As I neared Chain Bridge I saw that I was too late. All the good spots had
bass boats parked in them. I took a quick look around and after speaking with two fly fishers in a Fletcher's rowboat I headed back downstream to fish. Along the way I pulled close to shore and put the trolling motor into slow reverse and cast the 8 weight into quiet water trying to draw a strike with a purple and black rabbit fly tied on a 2/0 hook. I fished this way down to the point below Fletcher's Cove then worked my way back up to the dock, slowly fishing some drop offs and shore structure. I also tried throwing Deceivers and various Wooly Bugger patterns but all I drew was a strike from a small bass, which was almost the same size as the fly, and a follow by what looked like a small catfish. After a few hours of this, I decided to call it a day and went back to the dock.

Paula Smith, the all-powerful Mistress of the Dock, helped me unload the boat and we talked a bit about fishing. She told me the big run of shad was over.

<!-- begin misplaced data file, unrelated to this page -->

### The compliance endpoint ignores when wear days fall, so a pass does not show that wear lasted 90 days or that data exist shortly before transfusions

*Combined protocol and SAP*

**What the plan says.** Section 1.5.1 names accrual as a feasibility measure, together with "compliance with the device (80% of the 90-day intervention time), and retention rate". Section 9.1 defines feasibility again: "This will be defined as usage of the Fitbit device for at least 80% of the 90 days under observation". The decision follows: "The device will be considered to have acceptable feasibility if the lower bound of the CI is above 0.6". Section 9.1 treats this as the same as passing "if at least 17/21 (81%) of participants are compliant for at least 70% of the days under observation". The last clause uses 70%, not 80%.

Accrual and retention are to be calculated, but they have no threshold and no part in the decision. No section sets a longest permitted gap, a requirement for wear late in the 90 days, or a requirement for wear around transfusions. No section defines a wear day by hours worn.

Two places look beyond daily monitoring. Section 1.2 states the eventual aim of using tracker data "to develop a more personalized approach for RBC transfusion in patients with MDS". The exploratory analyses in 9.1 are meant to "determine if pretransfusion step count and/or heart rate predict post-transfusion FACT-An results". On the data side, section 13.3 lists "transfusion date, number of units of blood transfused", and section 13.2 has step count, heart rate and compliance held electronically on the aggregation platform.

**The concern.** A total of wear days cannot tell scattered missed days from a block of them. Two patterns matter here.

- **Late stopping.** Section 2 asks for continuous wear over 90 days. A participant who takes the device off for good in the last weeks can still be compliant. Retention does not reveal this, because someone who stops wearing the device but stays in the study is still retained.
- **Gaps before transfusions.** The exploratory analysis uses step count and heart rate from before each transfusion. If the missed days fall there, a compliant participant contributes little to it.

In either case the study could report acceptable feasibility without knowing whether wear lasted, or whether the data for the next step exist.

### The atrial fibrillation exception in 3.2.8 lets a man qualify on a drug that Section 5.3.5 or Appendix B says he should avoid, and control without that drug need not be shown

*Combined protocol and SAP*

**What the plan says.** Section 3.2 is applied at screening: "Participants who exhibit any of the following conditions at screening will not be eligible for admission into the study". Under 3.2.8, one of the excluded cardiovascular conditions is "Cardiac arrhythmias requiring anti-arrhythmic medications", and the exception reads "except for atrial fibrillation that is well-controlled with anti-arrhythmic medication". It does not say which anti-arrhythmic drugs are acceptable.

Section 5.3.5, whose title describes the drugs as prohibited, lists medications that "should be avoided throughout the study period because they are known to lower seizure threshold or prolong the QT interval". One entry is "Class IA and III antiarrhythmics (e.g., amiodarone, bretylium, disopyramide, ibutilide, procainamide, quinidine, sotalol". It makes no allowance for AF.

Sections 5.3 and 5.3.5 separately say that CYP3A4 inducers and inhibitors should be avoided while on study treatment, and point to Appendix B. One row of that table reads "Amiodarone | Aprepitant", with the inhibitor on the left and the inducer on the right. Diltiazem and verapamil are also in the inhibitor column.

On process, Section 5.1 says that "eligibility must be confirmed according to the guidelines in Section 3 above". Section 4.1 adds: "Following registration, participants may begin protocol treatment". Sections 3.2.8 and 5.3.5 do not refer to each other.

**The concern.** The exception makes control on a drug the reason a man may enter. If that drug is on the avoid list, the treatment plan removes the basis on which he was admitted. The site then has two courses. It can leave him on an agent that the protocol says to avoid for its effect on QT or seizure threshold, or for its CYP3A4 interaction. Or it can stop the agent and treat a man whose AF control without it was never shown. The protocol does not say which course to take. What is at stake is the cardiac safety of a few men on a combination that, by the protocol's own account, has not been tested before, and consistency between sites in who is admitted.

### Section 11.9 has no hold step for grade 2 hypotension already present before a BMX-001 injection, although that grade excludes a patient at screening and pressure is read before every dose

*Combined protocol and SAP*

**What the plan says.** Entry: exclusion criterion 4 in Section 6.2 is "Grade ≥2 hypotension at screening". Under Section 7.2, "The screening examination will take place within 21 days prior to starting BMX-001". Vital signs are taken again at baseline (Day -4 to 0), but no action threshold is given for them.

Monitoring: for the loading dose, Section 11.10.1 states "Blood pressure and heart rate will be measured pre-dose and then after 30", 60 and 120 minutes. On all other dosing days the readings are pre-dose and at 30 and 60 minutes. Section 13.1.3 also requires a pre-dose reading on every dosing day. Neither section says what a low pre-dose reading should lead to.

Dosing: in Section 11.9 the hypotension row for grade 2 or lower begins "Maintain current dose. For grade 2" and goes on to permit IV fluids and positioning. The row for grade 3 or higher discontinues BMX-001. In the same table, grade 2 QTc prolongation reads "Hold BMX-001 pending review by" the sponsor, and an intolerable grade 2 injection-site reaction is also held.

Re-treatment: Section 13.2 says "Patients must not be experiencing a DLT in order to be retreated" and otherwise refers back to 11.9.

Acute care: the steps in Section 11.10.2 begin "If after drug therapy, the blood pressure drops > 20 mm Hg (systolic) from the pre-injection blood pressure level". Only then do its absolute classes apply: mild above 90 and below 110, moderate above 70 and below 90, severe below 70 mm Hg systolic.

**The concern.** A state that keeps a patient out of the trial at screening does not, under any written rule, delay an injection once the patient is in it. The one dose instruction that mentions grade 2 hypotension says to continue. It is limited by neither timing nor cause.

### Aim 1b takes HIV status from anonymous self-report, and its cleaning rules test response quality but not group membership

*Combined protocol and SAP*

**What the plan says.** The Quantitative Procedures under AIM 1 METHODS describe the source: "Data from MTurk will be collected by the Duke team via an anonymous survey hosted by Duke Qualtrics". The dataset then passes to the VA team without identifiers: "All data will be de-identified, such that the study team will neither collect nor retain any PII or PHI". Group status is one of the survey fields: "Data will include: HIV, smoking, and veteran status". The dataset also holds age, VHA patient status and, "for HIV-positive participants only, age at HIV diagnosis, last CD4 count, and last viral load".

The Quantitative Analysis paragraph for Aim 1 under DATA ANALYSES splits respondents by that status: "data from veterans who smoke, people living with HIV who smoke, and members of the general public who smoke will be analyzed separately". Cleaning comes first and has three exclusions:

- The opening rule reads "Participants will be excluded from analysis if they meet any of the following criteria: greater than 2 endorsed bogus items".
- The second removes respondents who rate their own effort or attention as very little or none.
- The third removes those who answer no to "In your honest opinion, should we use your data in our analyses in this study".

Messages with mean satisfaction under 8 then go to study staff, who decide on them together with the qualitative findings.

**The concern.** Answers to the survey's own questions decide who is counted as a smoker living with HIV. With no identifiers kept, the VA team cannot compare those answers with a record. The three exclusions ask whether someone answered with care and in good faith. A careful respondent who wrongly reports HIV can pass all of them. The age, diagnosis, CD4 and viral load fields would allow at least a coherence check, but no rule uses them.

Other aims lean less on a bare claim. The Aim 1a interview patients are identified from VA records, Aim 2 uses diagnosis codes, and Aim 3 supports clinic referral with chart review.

"Take a look at all these boats sitting here at the dock, honey," she said. "If them big shad schools was in, you think they'd still be here all tied up? The problem is, if folks ain't catchin' 50-60 fish a day, they ain't interested. But there's still fish to catch, you're just not going to catch them in big numbers and you gotta work for 'em."
She pointed out several spots where the fish will hold later in the season. Most of the Hickory shad have spawned and left Fletcher's Cove but the larger American shad are still around but they hold deep, hugging the bottom.